Gretchen Rubin advises not to let the perfect be the enemy of the good. I’m a perfectionist from birth (I am an editor, after all), so this is hard for me. But I get what she’s saying. Doing something, even if it’s not everything you’d hoped it would be, is better than letting your perfectionism keep you from doing anything at all.
The reason my books haven’t gotten anywhere: They keep turning into chick lit, and I don’t want to be a chick lit author. So I stop writing. Meanwhile, my best friend is making money from his writing. Sure, it’s not his dream gig — he’s selling smut on Amazon. But at least he’s being read. (And getting paid!)
The reason this blog isn’t getting anywhere: I keep waiting for a topic idea (not an issue) and the time to write it (um…) and also time to polish the writing into something I’m proud of (ahahahaha). Ultimately, I don’t end up posting anything.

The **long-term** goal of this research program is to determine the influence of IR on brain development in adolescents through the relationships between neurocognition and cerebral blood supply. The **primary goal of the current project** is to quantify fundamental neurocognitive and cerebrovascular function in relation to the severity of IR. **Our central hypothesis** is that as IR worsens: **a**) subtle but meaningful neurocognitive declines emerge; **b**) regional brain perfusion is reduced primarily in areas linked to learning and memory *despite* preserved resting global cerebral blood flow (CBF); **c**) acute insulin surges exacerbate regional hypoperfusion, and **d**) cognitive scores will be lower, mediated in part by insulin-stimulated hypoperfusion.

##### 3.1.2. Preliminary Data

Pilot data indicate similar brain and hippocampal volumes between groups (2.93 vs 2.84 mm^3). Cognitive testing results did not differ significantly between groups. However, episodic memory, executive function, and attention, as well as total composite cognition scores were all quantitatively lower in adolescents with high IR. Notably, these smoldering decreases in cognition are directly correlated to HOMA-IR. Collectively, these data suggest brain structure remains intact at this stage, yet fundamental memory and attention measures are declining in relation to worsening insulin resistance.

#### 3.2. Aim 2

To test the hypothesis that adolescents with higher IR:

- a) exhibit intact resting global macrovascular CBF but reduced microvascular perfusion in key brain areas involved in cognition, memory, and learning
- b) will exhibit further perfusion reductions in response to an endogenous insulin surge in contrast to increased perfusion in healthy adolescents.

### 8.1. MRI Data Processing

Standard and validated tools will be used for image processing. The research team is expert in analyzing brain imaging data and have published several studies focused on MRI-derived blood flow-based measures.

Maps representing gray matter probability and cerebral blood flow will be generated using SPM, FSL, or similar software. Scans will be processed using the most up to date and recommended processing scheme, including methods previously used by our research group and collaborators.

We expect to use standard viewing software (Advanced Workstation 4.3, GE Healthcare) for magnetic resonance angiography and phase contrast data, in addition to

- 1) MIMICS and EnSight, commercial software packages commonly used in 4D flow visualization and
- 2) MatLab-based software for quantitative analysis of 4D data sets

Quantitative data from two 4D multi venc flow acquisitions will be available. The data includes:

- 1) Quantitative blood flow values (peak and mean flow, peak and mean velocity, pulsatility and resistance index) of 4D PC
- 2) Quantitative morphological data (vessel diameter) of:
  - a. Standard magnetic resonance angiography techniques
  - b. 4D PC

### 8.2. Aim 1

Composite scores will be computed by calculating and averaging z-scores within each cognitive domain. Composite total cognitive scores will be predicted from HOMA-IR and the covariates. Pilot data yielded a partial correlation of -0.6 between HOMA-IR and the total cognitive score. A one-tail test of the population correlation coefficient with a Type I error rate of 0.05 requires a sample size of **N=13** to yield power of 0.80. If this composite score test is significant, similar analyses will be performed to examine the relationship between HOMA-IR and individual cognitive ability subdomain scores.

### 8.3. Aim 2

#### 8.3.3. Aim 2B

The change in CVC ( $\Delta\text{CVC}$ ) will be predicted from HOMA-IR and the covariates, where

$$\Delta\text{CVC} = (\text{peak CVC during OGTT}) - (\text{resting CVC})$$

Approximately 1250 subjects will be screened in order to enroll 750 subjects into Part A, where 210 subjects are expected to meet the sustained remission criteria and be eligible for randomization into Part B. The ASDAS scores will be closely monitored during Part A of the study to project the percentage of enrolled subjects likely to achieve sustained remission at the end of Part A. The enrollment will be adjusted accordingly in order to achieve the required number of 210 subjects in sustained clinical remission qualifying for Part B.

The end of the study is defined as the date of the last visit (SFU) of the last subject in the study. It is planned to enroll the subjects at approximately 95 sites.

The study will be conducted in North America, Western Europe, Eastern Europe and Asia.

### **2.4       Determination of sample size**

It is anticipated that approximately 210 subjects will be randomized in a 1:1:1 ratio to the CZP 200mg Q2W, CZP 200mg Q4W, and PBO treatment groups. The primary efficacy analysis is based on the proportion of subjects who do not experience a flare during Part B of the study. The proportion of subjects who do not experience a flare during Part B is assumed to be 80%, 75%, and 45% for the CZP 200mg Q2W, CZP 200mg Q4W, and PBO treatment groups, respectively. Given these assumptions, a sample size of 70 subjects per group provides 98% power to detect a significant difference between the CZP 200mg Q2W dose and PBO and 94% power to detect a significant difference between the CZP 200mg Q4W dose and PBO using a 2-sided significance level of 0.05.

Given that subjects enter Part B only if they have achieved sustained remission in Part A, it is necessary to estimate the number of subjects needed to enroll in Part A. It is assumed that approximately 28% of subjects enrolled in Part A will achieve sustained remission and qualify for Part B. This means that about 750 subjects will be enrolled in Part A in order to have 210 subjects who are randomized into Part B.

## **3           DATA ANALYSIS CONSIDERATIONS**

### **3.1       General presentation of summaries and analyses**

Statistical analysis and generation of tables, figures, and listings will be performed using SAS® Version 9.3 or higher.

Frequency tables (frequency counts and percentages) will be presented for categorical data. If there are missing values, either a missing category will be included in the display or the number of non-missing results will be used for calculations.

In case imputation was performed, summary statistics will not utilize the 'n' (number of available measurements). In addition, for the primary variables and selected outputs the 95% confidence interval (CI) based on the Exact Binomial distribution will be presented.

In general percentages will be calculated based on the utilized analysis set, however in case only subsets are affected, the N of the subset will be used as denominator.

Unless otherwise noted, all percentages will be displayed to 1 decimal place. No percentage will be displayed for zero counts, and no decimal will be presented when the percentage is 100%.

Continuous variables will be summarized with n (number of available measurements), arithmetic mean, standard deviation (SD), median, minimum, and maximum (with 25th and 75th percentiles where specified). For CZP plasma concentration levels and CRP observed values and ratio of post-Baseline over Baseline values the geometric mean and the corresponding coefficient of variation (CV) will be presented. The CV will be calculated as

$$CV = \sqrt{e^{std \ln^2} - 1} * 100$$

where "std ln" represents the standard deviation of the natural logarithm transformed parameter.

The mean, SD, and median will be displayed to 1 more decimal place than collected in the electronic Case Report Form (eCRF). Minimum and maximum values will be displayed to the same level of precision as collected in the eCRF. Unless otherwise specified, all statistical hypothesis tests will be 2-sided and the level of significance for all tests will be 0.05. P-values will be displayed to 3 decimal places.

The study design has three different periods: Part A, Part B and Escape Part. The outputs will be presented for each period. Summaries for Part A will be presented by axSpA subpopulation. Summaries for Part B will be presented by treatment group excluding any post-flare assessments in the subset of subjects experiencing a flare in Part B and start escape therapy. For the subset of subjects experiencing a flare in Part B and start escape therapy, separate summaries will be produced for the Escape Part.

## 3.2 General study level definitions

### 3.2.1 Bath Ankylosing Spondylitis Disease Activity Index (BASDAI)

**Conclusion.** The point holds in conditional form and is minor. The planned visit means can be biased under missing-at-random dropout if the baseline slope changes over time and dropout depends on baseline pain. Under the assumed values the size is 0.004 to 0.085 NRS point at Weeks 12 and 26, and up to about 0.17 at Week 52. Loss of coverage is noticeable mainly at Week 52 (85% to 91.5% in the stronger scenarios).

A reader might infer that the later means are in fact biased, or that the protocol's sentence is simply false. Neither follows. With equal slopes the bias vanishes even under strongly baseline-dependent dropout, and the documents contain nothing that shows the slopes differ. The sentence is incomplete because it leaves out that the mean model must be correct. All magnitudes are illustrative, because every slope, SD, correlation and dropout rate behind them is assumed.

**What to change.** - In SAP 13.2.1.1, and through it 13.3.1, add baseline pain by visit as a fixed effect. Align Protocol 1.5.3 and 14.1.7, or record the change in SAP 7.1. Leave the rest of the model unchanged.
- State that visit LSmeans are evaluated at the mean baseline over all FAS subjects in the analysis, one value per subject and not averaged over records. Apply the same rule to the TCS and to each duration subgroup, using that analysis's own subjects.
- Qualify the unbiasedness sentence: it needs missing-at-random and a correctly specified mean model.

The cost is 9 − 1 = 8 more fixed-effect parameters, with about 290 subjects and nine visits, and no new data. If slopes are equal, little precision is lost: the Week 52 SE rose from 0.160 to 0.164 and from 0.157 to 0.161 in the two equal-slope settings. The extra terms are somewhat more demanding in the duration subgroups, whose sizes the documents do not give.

I’ve been applying the “good enough” approach to other areas of my life. I am learning to live with a house that looks clean on the surface. (If a door is shut, please don’t open it.) I’m okay with doing some form of exercise most days, meditating almost every day (even when I fall asleep doing it), and having well-rounded family dinners often. I should cut myself some slack in other areas. Like this blog.
I follow all manner of creative people on Facebook, Instagram, Twitter. I like seeing how their minds work — what they’re doing, reading, making. It’s inspiring to me. I don’t want to be the person who works all day, watches TV all night, cleans all weekend, and never creates anything. But I have something most of them don’t: Small children. Who also want a piece of me. And they come first.
Still, I want to do something. So I am going to try to post M-F, even if it’s just a thought or a photo. Expect a rocky start; I’ve got a ton of freelancing work at the moment, and am also trying to get some other plates spinning (minor things like regular exercise and adequate sleep). I’ve queued up a few ideas to get the ball rolling.